Will Japan open its portals to foreigners as Covid fears ease? Here, gateways mark a shrine hidden away in a quiet corner of Tokyo's Shinjuku district. Photo: Tom Coyner

With Japan passing an apparent peak in Covid-19 infections, the country is considering raising its infamously low ceiling for incoming foreign nationals.

In the first week of February, Japan was seeing daily infections of more than 100,000, but those numbers are falling. This week, daily new cases have been in the 70,000-80,000 range.

And as has been the case in Africa and Europe, the Omicron variant has proven to be far milder than its predecessors. As a result, the much-feared overload of national medical services has not happened, with most patients – more than 200,000 in Japan – quarantining at home without the need for hospitalization.

This positive trend may be influencing the government to re-open borders.

According to Kyodo News, which cited an unnamed government source, the world’s third-largest economy will expand its daily quota of foreign visitors from 3,500 at present to 5,000 in March.

Tokyo is also considering scrapping its strict quarantine requirement for arrivals, the source told the news agency. That suggests the present seven-day, mandatory post-arrival confinement period will be scrapped if visitors can show proof of a negative Covid-19 test and a third vaccine shot.

Prime Minister Fumio Kishida, who boasted that Japan’s entry control measures were “the strictest in the G7” group of nations, is expected to clarify the situation in a press conference on Thursday.

After the highly transmissible Omicron variant was identified in Southern Africa in November, an alarmed Japan raised barriers to the entry of foreign nationals.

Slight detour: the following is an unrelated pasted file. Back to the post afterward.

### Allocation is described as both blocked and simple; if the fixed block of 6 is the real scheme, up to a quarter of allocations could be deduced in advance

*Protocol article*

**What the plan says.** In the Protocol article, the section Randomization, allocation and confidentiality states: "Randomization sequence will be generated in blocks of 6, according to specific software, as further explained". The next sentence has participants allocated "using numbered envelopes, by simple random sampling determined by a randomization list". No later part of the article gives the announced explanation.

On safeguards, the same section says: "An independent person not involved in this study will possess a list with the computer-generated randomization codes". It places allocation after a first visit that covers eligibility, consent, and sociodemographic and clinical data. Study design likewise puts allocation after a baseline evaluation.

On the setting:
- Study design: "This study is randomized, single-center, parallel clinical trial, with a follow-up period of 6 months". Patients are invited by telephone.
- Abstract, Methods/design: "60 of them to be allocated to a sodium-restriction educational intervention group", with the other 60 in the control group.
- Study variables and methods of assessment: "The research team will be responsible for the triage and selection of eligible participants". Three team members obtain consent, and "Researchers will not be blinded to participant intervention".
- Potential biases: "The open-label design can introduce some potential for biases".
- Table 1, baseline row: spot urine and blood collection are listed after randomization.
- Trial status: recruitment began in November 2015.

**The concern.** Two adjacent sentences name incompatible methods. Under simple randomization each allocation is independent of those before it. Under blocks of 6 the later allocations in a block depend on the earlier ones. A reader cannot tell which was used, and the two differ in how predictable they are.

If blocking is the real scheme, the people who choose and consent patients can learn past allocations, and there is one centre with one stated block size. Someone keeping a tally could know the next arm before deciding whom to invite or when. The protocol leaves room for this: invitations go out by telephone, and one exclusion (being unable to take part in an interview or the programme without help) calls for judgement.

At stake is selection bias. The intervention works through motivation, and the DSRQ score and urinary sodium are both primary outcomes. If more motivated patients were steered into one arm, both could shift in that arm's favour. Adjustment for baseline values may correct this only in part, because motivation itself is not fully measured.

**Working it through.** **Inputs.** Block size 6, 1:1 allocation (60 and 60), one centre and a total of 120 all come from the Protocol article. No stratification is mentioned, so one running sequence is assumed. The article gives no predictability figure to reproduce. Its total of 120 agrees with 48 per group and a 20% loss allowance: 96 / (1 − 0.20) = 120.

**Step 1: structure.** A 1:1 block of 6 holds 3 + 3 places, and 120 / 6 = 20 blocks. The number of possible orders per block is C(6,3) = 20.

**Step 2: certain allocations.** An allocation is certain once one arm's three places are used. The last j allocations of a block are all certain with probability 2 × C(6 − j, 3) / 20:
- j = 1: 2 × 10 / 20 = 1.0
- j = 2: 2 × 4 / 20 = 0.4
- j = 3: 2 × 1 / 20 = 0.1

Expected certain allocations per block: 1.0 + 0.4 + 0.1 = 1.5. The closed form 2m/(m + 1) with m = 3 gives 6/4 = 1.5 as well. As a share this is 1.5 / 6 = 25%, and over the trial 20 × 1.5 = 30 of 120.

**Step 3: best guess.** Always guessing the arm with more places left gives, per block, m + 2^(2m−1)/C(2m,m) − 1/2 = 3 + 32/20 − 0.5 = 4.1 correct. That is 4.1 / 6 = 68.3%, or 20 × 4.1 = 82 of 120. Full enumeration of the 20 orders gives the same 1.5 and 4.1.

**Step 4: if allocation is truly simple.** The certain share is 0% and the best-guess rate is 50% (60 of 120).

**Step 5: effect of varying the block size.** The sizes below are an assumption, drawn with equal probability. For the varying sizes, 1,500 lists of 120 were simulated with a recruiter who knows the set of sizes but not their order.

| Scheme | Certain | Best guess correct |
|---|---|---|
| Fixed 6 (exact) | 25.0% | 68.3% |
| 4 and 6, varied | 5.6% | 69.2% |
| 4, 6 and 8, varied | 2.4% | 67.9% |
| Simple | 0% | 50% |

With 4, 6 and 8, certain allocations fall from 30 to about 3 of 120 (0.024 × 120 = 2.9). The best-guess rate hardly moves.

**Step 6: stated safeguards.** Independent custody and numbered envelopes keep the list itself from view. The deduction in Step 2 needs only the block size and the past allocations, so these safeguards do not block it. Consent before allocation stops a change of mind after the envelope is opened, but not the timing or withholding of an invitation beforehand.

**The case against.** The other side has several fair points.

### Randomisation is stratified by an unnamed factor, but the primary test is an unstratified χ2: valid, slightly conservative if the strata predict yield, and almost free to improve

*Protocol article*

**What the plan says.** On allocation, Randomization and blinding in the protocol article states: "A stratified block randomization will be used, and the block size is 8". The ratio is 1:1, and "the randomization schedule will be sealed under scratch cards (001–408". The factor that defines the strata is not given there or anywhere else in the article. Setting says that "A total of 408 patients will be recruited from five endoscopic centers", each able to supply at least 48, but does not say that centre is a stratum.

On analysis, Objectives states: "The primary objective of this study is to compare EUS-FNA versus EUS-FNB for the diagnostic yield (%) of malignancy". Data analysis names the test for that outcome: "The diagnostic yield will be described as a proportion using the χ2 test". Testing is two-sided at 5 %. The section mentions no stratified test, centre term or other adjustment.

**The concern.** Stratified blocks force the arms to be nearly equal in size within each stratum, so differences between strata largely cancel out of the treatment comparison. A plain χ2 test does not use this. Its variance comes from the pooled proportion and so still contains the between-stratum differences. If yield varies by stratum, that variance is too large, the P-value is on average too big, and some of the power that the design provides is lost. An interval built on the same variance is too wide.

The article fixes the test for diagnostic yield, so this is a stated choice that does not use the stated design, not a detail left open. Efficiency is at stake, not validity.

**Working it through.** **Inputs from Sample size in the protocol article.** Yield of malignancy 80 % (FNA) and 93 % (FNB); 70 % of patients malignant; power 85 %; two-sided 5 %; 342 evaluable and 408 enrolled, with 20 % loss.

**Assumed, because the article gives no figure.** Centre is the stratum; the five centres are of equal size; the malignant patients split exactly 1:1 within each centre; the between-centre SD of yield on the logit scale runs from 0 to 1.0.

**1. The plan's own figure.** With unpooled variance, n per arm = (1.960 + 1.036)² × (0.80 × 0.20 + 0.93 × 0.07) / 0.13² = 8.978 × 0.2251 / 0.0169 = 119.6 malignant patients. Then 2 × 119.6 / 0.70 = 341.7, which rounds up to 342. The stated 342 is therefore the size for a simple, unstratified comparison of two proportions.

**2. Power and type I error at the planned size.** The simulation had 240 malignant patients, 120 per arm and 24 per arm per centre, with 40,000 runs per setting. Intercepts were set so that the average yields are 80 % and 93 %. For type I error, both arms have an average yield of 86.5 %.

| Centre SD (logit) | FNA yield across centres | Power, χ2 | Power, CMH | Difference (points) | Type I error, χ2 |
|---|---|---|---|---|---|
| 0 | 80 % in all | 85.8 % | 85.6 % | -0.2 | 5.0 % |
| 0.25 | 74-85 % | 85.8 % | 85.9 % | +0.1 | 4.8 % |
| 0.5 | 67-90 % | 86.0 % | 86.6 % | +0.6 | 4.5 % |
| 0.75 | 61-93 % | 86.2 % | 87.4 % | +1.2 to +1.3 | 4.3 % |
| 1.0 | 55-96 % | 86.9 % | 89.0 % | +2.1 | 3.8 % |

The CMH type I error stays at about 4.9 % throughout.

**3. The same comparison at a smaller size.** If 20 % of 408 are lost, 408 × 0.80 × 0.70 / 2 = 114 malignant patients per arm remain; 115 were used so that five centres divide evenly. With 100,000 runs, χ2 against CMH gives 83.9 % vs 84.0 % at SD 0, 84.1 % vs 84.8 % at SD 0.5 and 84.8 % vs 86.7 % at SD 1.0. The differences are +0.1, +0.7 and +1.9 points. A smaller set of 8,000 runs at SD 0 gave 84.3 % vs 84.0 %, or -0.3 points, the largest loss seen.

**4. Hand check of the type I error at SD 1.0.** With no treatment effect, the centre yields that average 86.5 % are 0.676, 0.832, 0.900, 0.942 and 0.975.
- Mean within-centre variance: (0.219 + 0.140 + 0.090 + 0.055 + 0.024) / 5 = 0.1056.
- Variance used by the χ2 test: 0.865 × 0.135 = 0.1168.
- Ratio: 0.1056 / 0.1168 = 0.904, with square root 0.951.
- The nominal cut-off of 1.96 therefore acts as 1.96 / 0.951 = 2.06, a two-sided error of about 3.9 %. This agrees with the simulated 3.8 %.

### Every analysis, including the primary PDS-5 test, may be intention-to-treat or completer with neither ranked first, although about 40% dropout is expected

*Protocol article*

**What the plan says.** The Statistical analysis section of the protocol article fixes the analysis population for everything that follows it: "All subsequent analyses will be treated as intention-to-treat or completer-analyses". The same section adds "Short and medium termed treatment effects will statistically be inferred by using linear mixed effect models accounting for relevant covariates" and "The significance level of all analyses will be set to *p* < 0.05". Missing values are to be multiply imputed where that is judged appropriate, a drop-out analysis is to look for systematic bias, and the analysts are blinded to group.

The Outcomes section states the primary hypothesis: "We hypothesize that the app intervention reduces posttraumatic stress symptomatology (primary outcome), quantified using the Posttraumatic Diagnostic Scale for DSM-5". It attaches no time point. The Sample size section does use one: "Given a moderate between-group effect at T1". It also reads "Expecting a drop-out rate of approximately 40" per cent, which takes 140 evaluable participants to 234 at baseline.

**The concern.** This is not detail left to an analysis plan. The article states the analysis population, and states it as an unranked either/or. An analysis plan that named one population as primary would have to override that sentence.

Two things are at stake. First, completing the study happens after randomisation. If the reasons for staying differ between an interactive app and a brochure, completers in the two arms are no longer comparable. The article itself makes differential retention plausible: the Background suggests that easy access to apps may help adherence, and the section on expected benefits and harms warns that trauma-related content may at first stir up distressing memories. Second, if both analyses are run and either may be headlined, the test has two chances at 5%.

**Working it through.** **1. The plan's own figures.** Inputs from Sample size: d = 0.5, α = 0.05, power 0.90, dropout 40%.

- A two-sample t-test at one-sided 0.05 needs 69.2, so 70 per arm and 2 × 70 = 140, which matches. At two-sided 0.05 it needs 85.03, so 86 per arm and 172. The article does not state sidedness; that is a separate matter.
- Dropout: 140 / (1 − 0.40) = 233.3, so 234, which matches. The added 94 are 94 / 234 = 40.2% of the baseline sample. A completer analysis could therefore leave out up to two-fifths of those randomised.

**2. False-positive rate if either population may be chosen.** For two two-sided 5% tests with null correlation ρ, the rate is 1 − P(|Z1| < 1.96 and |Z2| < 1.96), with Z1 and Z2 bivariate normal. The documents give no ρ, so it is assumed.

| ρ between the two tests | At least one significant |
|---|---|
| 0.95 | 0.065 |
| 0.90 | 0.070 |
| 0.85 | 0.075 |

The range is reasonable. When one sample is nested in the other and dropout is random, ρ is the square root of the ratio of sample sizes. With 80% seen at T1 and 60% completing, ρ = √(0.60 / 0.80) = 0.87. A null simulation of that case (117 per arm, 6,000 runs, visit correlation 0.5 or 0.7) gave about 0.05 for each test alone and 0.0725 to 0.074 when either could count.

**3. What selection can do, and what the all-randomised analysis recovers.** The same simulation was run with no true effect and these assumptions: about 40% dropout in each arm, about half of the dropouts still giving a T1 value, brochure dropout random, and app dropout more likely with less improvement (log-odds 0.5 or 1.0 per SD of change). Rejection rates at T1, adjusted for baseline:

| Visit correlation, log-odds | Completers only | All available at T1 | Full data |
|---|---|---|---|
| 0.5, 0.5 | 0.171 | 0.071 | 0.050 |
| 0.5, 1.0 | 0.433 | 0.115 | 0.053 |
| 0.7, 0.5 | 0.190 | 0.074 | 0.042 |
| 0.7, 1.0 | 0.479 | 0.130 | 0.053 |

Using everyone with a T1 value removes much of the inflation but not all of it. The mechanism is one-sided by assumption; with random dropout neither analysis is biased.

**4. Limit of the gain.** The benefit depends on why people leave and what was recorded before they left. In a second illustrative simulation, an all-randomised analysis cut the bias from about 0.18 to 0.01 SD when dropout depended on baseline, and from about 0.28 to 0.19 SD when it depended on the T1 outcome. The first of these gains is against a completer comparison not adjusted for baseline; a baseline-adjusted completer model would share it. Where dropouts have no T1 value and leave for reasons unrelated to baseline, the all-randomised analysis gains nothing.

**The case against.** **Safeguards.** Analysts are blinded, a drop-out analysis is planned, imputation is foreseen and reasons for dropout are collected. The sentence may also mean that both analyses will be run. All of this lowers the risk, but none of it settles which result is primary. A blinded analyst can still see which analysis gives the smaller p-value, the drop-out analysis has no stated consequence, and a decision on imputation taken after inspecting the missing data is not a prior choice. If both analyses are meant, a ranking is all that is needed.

They have exceeded expectations. Since they were enacted on November 29, only about 6,000 foreigners have entered Japan through to February 10, Chief Cabinet Secretary Hirokazu Matsuno admitted, according to Kyodo.

That total falls far short of the number that would have been expected if the daily permitted quota – 3,500 foreigners – had been granted entry each day. That, in turn, suggests either that bureaucrats have implemented the controls with great zealousness, or prospective entrants have simply been dissuaded from travel to Japan.

The Narita Airport Terminal in pre-Covid times. Photo: WikiCommons

The protective measures have proved popular with locals. According to one poll, 89% of Japanese approved.

Foreign residents of Japan, many of whom consider the controls discriminatory, have been less happy. Angry pushback has been building.

The entry restrictions have been criticized by members of the expatriate community, who have complained on social media and signed petitions.

On February 9, officials from the European and US chambers of commerce in Japan weighed in with a press conference where they criticized the border closures for denying Japan foreign talent, and said the measures were taking a toll on both the economy and future investment decisions.

News has also spread that the entry bans were dissuading 140,000-150,000 foreign students with visas from either beginning their studies or resuming interrupted studies in Japan. As a result, according to reports, students were diverting to other nations such as South Korea and Taiwan.

Even Kishida appears to be wavering. The prime minister said on February 12: “We will take into account accumulated scientific knowledge on the Omicron variant, changes in infection conditions inside and outside Japan, and other countries’ border control measures.”

The news on foreign students compelled the ruling Liberal Democratic Party to wade into the fray. LDP lawmakers on February 14 drew up a resolution to admit foreign students into the country, above and beyond the set daily quota of entries.

But even if policy shifts in March, it looks unlikely that Japan will return to a pre-Covid, open-door visitor policy, as some European nations are doing.

Prior to the erection of the latest barriers last November, Japan had permitted 5,000 foreigners in per day. If the March policy is a return to that, it will be a far cry from the genteel border controls that had beckoned global tourists before Covid-19 stormed onto the global stage in 2020.

Prior to the pandemic, under the government of ex-Prime Minister Shinzo Abe, Japan had prioritized incoming tourism as a growth sector of the economy. In 2019, the year Japan hosted the Rugby World Cup, it welcomed 31 million overseas visitors.

However, under the “5,000 persons per day” cap, simple mathematics shows that Japan would, at maximum, only be able to accept a total of 1,825,000 people into the country annually.